2. The rectangular radius of gyration should be used for buckling transverse to the frame over length Lh (see Figure H.4(a)). However for single angle members, the radius of gyration about the vv axis should be used over length Lh2 unless restraint by secondary bracing at intervals along the length is provided in which case the system length should be taken as Lh1, see Figure H.4(b).

    NOTE: This procedure may be conservative in relation to a more refined analysis taking account of realistic end conditions.

  3. To avoid buckling of the horizontal member the criteria of H.3.9(5) should be satisfied.

    NOTE: Additional allowance may be necessary for the bending stresses induced in the edge members by local loads transverse to the frame, such as wind.

    Figure H.4 K bracing horizontals without plan bracing

    Figure H.4 K bracing horizontals without plan bracing

H.3.11 Cranked K bracing

  1. For large tower widths, a crank or bend may be introduced into the main diagonals (see Figure H.5), which has the effect of reducing the length and size of the redundant members. As this produces high stresses in the members meeting at the bend, transverse support should be provided at the joint. Diagonals and horizontals should be designed as for K bracing, system lengths of diagonals being related to the lengths to the knee joint.

H.3.12 Portal frame

  1. A horizontal member may be introduced at the bend to turn the panel into a portal frame, see Figure H.6. Because this leads to a lack of articulation in the K brace, special consideration should be given to the effects of foundation settlement or movement.
76

Figure H.5 Cranked K bracing

Figure H.5 Cranked K bracing

Figure H.6 Portal frame

Figure H.6 Portal frame

H.3.13 Multiple lattice bracing

  1. In a multiple lattice configuration the bracing members that are continuous and connected at all intersections should be designed as secondary members (see H.4) on a system length from leg to leg with the appropriate radius of gyration iyy or izz, see Figure H.7. For the stability of the panel the overall slenderness Image should be less than 350. For single angle members Image should be greater than 1,50 where iyy is the radius of gyration about the axis parallel to the plan of the lattice.
  2. The stability of the member A-B shown in Figure H.7 should be checked under the applied force on the critical system length Lo for the slenderness:

    Image

    Image

    NOTE: The value of Image may be conservative in relation to a more refined analysis taking account of realistic end conditions.

77

Figure H.7 Multiple lattice bracing

Figure H.7 Multiple lattice bracing

H.4 Secondary bracing members

  1. In order to allow for imperfections in leg members, and for the design of secondary bracing members, a notional force should be introduced acting transverse to the leg member (or other chord if not a leg) being stabilized at the node point of the attachment of the bracing member. Depending on the slenderness of the leg member being stabilized, the value of the notional force to be used for the design of any secondary member should be obtained from (2) and (3).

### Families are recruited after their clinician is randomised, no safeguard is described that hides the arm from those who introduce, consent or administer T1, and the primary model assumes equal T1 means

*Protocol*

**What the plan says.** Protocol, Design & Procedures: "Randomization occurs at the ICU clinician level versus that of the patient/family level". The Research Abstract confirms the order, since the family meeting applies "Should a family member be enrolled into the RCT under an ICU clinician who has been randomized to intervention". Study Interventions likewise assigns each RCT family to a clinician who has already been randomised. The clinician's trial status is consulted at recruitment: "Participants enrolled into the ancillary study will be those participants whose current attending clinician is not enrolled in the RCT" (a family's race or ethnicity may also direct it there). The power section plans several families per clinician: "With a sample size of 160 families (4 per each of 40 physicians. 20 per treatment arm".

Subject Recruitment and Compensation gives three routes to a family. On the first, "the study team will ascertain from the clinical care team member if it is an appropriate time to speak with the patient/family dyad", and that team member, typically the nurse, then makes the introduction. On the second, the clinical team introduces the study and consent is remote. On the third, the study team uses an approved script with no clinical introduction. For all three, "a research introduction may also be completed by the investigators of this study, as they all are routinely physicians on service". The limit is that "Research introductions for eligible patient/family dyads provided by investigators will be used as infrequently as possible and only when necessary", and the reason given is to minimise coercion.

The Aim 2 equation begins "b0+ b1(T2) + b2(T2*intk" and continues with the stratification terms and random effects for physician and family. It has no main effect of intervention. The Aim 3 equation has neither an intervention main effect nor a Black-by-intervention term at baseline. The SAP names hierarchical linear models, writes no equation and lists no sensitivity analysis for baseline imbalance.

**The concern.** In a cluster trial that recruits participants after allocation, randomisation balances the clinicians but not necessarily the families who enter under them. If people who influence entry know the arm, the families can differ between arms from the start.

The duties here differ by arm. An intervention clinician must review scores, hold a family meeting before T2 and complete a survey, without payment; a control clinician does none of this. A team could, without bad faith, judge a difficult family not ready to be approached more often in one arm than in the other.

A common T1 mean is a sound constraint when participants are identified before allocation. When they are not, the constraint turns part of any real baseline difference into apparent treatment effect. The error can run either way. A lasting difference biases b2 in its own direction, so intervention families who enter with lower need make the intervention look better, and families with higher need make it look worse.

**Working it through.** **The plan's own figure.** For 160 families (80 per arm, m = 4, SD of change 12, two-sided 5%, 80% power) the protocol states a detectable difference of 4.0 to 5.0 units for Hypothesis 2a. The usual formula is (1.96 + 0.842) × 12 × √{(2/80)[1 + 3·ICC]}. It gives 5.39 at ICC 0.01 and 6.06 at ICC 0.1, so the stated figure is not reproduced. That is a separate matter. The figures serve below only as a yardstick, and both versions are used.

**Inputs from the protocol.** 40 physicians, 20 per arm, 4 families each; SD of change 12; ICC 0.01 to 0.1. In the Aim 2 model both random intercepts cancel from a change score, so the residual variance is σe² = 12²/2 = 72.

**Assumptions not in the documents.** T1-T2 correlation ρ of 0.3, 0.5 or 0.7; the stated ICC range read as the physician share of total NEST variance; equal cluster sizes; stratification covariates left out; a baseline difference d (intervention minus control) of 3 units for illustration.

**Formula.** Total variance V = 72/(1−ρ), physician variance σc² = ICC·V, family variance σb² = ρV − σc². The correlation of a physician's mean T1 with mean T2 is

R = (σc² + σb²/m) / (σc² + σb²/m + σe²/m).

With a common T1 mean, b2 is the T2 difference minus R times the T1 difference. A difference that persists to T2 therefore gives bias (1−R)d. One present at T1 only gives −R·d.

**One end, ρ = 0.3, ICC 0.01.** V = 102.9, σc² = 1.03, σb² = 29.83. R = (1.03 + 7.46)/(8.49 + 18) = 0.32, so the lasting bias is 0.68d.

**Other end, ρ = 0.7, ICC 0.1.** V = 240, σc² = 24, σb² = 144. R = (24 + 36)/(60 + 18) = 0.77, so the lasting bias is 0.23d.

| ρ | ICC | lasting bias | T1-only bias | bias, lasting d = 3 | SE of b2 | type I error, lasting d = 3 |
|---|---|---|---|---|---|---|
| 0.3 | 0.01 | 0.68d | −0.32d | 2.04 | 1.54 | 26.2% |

2. The force to be applied at each node in turn in the plane of bracing, expressed as a percentage, p, of the axial force in the leg for various values of the slenderness λ of the leg may be taken as:

    p = 1,41 when λ < 30     … (H.7a)

    Image

    p = 3,5 when λ > 135     … (H.7c)

  3. When there is more than one intermediate node in a panel then the secondary bracing system should be checked separately for 2,5% of the axial force in the leg shared equally between all the intermediate node points. These notional forces should be assumed to act together and in the same direction, at right angles to the leg and in the plane of the bracing system.
  4. In both cases (2) and (3) the distribution of forces within the triangulated secondary bracing panel should be determined by linear elastic analysis.
  5. The effects of this notional force should generally be added to the primary force as calculated from the global analysis for the design of any primary member. Exceptionally for self-supporting lattice towers of conventional configuration the notional forces need not be added to the primary forces, provided that the 78primary bracing is checked for the effects of the notional force, Image when the primary force is smaller than the notional force .Image For guyed.masts the effects of the notional force should always be added to the primary force.
  6. Provided that it is designed for notional forces as described in (1) to (5) it may be assumed that the stiffness of the bracing system will be sufficient.
  7. If the main member is eccentrically loaded or the angle between the main diagonal of a K brace and the leg is less than 25° then the above value of the notional force may be insufficient and a more refined value should be obtained by taking into account the eccentricity moment and secondary stresses arising from leg deformation.
  8. Where the direction of buckling is not in the plane of the bracing, then the values given by equations H7 a), b) and c) should be divided by a factor of Image.

H.5 Shell structures

  1. For the strength and stability of shell structures see EN 1993-1-6.

    NOTE: See also EN 1993-3-2.